Wednesday, January 25, 2006

Competition is like driving


I've been on about war for the last two days, but it struck me on a long drive recently that competition - in business, in career - is not like war at all.

It's like driving.

In war, the enemy faces you and intends to do you in. You've got to do the same. On the road, hopefully none of that happens at all!

Instead, you've all got to share the road, each person aiming for different destinations. Thankfully on the road, there are concrete and fairly simple rules. Communication is really piddly simple - indicate for three seconds and then move where you're indicating. (But even that's too difficult for some!)

In business/career however, it's a lot more nuanced - particularly in a time of change. It's further complicated by the fact that we are in a state of change permanently.

However, knowing that we're all on the road - and not at war - should make that communication process somewhat easier. We hope!

2 Comments:

At 5:39 AM, Blogger Dan said...

I agree completely -- driving is a great metaphor. It's really the "different destinations" that are worth thinking about. The more those destinations (in terms of market differentiation) are defined, the more the issue isn't competition but delivering on a unique brand promise. In this sense, leading means helping everyone and every system come together toward fulfilling that promise. It's a simple thought, but often a lot harder to carry out. It takes people out of "winning" and into "serving," a shift that pulls everyone, and especially those at the top, into higher levels of awareness around the impact of their style. It calls up the whole notion of how internal competition and mistrust (which is often a form of competition) within companies -- between divisions, departments, work units, and between management and employees -- is the central thing that undermines the capacity to deliver on the promise. The worst thing about competition as the motive for corporate success is that ultimately the company ends up pitted against its customers and suppliers, a system in which everyone competes for recognition, money, power, fairness, and a better deal. The market becomes dependent on negotiation within the chain, rather than collaboration in delivering (and receiving) value. In the name of winning, everyone loses.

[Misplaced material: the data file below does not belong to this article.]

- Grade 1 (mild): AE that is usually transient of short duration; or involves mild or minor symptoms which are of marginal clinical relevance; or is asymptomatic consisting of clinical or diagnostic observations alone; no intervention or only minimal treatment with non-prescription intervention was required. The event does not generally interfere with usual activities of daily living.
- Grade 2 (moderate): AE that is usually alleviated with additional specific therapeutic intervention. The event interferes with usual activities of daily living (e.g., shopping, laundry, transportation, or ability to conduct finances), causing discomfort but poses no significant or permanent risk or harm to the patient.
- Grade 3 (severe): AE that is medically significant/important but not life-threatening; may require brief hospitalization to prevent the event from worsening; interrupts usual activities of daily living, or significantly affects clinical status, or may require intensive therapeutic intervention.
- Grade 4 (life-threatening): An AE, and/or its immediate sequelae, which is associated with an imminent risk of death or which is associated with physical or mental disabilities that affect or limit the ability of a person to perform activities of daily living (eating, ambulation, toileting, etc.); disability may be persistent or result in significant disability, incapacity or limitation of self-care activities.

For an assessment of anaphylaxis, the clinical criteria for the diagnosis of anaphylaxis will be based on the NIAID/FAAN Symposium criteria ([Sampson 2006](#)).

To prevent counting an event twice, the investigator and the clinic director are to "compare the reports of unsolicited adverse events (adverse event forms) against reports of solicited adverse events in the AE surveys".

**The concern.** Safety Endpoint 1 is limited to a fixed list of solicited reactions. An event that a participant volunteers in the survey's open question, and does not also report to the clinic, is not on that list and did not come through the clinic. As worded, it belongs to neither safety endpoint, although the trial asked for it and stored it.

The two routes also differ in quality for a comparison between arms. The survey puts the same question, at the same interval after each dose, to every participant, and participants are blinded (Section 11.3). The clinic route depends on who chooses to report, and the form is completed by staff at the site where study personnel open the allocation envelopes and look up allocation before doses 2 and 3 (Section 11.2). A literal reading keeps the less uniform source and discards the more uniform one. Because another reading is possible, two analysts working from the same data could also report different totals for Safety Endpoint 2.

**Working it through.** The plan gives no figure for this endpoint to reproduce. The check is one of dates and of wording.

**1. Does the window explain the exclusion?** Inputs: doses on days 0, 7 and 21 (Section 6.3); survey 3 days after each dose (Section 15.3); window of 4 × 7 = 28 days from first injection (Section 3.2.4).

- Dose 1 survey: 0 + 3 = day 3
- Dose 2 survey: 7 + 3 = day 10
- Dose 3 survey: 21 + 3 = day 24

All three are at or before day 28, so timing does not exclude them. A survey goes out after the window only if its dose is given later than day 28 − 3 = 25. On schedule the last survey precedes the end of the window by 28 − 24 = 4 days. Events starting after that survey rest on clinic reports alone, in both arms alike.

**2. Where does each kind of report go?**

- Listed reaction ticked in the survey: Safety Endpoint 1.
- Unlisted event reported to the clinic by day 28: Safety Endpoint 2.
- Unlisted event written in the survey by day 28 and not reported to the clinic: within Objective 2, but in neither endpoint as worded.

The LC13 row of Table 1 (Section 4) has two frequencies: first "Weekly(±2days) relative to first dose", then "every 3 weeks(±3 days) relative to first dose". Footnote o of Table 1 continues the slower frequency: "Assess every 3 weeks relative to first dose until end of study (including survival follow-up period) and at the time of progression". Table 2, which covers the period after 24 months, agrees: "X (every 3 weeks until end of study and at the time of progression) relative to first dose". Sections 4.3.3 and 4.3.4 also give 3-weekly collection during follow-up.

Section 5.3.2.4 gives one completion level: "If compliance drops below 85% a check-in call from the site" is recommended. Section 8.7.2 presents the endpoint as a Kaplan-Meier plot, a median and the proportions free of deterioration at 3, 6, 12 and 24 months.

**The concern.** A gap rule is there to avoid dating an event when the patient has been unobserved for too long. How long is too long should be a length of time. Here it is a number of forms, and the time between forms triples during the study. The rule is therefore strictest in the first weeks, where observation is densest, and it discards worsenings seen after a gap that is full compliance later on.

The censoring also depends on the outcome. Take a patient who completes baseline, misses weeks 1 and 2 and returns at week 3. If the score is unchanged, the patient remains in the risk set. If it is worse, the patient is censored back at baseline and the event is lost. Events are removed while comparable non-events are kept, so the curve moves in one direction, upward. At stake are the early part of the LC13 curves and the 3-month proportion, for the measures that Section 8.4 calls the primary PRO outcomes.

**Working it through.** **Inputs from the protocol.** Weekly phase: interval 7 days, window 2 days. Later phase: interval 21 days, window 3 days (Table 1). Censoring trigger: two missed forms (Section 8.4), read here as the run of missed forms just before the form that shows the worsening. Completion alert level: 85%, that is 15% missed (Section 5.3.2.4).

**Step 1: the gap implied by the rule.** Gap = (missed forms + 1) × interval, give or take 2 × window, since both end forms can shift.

At 7:03 AM, Blogger Simon said...

Hi Dan,

Thanks very much for your insightful comments.

Out of "winning" and into "serving" ... it certainly sounds like a good idea. I'd love to see it in action.

From my own experience in small business, it's easy to start with an attitude of serving, but all too easy to switch back to a kinda desperate "winning" mode when times get tough. And that's in a small business setting where you only need willpower to get back to "serving".

In a large organisation it takes willpower multiplied by position and ground level support to get the "serving" attitude in there.

But just because it's hard, doesn't mean it's worth trying. Thanks for that reminder today Dan.

 

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